Constructive Living

University of Hawaii Press
3
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Constructive Living is a Western approach to mental health education based in large part on adaptations of two Japanese psychotherapies, Morita therapy and Naikan therapy. Constructive Living (CL) presents an educational method of approaching life realistically and thoughtfully. The action aspect of CL emphasizes accepting reality (including feelings), focusing on purposes, and doing what needs doing. The reflection aspect of CL enables us to understand the present and past more clearly and to live in recognition of the support we receive from the world.
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About the author

David K. Reynolds is recognized as the leading Western authority on Japanese psychotherapies. He is a former faculty member of the UCLA School of Public Health, the USC School of Medicine, and the University of Houston. His books have been published by university presses (California, Chicago, Hawaii, and New York) and popular presses in the U.S., Japan, China, Europe, Australia, and elsewhere. In 1988 the World Health Organization sent Dr. Reynolds to China to train psychiatrists there in Constructive Living. He currently lectures and conducts workshops around the Pacific, including approximately three months in spring and three months in fall in Japan lecturing and consulting in Japanese. He is the only non-Japanese to receive the Kora Prize and the Morita Prize by the Morita Therapy Association of Japan.

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Additional Information

Publisher
University of Hawaii Press
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Published on
Dec 31, 1984
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Pages
106
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ISBN
9780824808716
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Language
English
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Genres
Psychology / General
Psychology / Psychotherapy / Counseling
Self-Help / Personal Growth / General
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Content Protection
This content is DRM protected.
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David K. Reynolds
This book is the first to discuss experiences of the Morita and Naikan ways of life in the Western World. Although Morita and Naikan are therapies—perspectives on neurotic habits and their correction—the vision is educational rather than medical. The approach offers a way of acknowledging feelings while engaging in constructive living.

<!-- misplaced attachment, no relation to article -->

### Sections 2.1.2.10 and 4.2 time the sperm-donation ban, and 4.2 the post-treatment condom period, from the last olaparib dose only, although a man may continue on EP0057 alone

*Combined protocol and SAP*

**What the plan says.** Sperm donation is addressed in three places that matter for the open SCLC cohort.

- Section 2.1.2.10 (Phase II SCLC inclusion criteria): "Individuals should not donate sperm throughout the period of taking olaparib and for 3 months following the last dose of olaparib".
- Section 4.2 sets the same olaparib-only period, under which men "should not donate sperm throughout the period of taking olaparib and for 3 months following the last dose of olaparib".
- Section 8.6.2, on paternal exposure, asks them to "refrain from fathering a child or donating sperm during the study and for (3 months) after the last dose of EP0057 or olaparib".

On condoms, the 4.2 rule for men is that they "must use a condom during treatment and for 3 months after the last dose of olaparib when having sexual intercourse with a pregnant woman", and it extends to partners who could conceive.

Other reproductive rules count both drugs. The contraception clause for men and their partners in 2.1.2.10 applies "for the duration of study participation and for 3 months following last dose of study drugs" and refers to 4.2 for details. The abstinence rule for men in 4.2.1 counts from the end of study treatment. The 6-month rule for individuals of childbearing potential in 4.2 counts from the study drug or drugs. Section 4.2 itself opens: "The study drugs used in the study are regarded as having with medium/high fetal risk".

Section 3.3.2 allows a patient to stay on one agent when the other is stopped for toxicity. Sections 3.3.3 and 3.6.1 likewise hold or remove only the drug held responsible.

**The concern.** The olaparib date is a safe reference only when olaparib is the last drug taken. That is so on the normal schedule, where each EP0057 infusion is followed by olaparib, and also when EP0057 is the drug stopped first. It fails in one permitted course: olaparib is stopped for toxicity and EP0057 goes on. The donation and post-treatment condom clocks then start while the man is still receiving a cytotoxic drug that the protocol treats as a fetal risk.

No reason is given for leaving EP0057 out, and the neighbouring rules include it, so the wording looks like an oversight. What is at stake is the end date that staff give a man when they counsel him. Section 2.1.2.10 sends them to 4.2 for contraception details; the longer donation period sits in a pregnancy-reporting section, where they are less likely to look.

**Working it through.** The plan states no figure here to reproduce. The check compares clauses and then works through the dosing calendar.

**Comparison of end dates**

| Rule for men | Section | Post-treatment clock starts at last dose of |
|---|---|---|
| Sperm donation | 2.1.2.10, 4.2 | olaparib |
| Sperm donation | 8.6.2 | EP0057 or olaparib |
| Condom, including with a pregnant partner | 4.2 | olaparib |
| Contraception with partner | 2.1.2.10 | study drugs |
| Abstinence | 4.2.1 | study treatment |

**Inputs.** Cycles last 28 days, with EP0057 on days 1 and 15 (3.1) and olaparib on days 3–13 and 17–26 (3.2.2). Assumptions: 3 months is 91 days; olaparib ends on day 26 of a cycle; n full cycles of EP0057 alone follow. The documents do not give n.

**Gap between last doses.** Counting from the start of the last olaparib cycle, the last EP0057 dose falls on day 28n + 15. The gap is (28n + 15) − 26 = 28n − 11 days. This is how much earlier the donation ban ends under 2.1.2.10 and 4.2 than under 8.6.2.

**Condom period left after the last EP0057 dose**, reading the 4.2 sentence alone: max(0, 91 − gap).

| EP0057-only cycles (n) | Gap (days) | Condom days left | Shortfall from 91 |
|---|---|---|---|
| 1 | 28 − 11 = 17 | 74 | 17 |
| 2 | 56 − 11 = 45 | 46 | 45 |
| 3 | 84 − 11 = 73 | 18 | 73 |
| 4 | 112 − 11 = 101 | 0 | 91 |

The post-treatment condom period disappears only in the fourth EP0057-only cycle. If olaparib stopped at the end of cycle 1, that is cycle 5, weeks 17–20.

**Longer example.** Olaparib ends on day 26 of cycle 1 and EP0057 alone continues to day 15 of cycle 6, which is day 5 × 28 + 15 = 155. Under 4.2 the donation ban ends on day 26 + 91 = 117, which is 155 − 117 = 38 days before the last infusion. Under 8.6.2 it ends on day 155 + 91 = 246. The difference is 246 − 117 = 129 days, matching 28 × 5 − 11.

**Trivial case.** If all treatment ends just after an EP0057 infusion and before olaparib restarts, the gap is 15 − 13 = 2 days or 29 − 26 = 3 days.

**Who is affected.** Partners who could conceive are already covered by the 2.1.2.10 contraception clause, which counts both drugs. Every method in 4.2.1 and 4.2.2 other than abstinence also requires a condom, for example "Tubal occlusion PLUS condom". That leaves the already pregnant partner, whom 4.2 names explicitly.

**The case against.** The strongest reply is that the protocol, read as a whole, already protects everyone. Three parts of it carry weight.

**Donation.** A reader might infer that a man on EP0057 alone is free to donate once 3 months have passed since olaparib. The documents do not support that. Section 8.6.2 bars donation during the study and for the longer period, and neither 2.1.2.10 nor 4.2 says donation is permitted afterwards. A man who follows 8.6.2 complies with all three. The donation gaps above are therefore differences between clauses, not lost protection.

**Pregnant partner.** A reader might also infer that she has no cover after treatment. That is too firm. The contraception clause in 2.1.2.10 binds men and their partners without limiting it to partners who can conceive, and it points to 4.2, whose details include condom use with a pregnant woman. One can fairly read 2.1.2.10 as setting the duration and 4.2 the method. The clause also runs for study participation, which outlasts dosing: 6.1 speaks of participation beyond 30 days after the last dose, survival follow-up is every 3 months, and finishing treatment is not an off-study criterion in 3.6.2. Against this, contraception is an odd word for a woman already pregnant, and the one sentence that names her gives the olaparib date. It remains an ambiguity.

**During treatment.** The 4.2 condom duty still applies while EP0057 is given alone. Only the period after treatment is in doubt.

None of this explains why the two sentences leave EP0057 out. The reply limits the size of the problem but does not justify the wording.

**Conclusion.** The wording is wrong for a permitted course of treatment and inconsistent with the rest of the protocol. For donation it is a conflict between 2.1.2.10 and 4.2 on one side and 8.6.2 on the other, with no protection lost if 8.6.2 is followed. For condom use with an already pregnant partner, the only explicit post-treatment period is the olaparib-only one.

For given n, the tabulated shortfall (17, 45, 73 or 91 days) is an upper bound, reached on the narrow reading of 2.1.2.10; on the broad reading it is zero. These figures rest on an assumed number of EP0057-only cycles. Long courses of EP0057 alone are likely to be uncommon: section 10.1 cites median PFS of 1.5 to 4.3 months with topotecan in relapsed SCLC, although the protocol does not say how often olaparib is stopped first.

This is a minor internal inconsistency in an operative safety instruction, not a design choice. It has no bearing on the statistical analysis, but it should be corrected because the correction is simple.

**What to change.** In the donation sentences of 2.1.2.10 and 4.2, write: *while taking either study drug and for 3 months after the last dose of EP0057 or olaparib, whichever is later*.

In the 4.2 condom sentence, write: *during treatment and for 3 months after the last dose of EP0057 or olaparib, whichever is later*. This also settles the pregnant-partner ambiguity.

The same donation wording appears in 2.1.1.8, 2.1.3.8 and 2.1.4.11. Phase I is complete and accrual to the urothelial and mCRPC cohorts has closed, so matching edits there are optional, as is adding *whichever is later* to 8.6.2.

With roots in Zen, the principles of this constructive living were formulated over 80 years ago by Shoma Morita, a Japanese psychiatrist. Like Zen, these principles are thoroughly grounded in the reality of the here and now. Morita’s methods are aimed at the person who suffers from anxiety, shyness, phobias, and obsessions that often manifest in physical symptoms such as headaches, insomnia, stomach disorders, and heart palpitations. However the techniques are available and beneficial to people at widely different stages of self-development, not just to those whose lives are plagued by neurotic suffering.

Reynolds offers a look at the adaptations necessary to transform and transport these Japanese methods into techniques useful to Westerners. Cultural-psychological insights are presented by the author who is both an anthropologist and clinician. Flowing Bridges offers a unique case study of directed change of a psychotherapeutic system. What is Eastern, what is Western, and what is commonly human becomes more clear from this example of importation of Japanese ideas into the West.

For psychotherapists, there are extensive accounts of hands-on treatment methods. For those interested in adding these very effective techniques, the first-person accounts of a variety of contributors will be helpful.
David K. Reynolds
This book is the first to discuss experiences of the Morita and Naikan ways of life in the Western World. Although Morita and Naikan are therapies—perspectives on neurotic habits and their correction—the vision is educational rather than medical. The approach offers a way of acknowledging feelings while engaging in constructive living.

With roots in Zen, the principles of this constructive living were formulated over 80 years ago by Shoma Morita, a Japanese psychiatrist. Like Zen, these principles are thoroughly grounded in the reality of the here and now. Morita’s methods are aimed at the person who suffers from anxiety, shyness, phobias, and obsessions that often manifest in physical symptoms such as headaches, insomnia, stomach disorders, and heart palpitations. However the techniques are available and beneficial to people at widely different stages of self-development, not just to those whose lives are plagued by neurotic suffering.

Reynolds offers a look at the adaptations necessary to transform and transport these Japanese methods into techniques useful to Westerners. Cultural-psychological insights are presented by the author who is both an anthropologist and clinician. Flowing Bridges offers a unique case study of directed change of a psychotherapeutic system. What is Eastern, what is Western, and what is commonly human becomes more clear from this example of importation of Japanese ideas into the West.

For psychotherapists, there are extensive accounts of hands-on treatment methods. For those interested in adding these very effective techniques, the first-person accounts of a variety of contributors will be helpful.
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